Please can anyone help with tyre problem on my e36 325 coupe 92

I have recently had fitted 2 new tyres to the rear size 225-45-17 to replace 215-45-17.
I noticed the inner edge was considerably more worn than the rest of the tread.
The suspension does sit quite low (new rear springs were fitted 2-3 years ago when mate owned car)
When carrying rear and front passengers the tyres catch the wheel arch when conering traveling over bumps.
I guess I need more heavy duty springs?
I still have 215-45-17 on front and thinking of swapping with rear to sort short term untill I can solve cause.Would there be any problems with doing this.
How do I check for correct spring length etc

Ant

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Post by Liquid » Thu Jan 25, 2007 10:42 pm

anton325bm wrote:Please can anyone help with tyre problem on my e36 325 coupe 92

I have recently had fitted 2 new tyres to the rear size 225-45-17 to replace 215-45-17.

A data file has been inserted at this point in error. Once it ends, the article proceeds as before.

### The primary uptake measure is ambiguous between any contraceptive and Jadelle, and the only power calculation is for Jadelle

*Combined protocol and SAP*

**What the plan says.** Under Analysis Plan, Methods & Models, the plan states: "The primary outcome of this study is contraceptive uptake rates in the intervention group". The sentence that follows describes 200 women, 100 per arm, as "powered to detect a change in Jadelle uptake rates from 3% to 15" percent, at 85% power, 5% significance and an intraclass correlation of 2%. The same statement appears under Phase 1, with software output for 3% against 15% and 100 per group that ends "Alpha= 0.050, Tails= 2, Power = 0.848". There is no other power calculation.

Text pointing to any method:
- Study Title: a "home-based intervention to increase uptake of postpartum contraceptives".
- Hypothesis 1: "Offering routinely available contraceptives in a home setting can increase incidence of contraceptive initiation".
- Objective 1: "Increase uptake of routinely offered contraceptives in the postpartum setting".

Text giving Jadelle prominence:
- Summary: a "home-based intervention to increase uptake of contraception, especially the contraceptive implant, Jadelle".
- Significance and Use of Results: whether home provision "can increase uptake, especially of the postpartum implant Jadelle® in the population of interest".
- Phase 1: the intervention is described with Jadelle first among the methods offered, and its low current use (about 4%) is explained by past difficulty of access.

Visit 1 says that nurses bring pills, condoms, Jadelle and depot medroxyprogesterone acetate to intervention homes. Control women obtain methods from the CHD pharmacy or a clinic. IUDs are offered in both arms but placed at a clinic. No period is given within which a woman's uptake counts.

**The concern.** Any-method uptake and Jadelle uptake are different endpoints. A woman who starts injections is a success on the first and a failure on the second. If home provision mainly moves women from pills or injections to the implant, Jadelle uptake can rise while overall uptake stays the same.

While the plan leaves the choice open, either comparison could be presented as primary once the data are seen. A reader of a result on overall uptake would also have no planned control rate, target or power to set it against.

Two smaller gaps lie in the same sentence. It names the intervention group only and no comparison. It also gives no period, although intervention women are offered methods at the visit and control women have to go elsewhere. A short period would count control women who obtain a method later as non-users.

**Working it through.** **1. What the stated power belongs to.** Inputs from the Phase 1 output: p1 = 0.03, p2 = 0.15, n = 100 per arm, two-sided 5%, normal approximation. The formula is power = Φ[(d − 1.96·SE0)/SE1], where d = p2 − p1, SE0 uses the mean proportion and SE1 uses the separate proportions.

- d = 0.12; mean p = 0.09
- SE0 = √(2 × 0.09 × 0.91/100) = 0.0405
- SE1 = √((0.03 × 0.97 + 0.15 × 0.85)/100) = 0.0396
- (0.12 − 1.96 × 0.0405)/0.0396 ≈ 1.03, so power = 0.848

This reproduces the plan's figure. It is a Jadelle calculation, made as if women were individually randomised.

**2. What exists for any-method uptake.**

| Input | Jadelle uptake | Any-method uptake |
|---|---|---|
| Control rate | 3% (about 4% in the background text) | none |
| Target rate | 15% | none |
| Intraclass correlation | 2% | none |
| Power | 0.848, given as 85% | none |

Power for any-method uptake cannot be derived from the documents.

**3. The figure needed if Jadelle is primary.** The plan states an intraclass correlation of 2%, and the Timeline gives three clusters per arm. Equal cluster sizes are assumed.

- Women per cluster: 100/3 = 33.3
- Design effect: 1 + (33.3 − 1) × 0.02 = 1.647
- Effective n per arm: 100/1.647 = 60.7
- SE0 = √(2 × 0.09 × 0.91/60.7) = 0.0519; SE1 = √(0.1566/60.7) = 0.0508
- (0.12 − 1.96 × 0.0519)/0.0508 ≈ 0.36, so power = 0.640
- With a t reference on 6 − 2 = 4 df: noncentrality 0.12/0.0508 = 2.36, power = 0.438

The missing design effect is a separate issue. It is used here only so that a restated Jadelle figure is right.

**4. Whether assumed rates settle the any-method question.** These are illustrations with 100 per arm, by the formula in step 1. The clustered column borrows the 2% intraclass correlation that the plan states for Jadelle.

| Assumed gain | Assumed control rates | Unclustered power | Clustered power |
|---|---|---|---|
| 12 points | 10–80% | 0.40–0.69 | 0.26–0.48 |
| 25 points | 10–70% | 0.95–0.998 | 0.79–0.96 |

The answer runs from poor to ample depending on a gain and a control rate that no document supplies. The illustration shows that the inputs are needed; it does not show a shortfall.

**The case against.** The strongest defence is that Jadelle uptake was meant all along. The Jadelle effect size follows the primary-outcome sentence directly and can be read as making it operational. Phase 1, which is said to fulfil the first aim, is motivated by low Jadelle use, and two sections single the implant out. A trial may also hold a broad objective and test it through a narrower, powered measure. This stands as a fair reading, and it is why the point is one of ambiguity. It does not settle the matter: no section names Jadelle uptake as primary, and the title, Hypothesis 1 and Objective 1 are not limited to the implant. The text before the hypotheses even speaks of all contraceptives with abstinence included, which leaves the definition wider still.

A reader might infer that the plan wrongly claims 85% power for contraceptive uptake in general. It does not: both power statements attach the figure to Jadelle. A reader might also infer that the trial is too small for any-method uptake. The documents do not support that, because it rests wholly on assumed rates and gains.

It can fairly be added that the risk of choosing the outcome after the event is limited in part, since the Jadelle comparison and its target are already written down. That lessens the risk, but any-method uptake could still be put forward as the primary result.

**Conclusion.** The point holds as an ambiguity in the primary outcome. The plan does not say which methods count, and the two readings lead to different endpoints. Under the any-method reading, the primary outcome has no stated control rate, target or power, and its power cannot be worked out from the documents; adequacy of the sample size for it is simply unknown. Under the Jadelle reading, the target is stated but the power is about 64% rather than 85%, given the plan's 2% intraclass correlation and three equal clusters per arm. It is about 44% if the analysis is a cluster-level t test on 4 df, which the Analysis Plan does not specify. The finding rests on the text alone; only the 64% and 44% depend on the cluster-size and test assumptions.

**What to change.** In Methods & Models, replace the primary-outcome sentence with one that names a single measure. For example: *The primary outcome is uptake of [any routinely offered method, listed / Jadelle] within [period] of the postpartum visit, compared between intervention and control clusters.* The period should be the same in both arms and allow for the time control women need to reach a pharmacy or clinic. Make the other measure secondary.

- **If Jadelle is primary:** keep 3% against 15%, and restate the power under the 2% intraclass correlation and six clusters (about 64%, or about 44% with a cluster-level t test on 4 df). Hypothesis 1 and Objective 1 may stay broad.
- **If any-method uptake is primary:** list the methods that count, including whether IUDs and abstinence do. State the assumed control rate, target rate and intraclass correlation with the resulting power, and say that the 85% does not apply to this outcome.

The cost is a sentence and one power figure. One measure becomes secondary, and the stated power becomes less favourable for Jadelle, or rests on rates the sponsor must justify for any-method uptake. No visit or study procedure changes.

I noticed the inner edge was considerably more worn than the rest of the tread.
The suspension does sit quite low (new rear springs were fitted 2-3 years ago when mate owned car)
When carrying rear and front passengers the tyres catch the wheel arch when conering traveling over bumps.
I guess I need more heavy duty springs?
I still have 215-45-17 on front and thinking of swapping with rear to sort short term untill I can solve cause.Would there be any problems with doing this.
How do I check for correct spring length etc

Ant
You need to get four wheel alignment done.

By fitting lowering springs you increase the negative camber of the car. This is all well and good for performance and aesthetics, but you need to make sure the settings are within the set tolerances of the vehicle. If they're not, your wheels fail to run true to the road and will scrub the inner shoulders.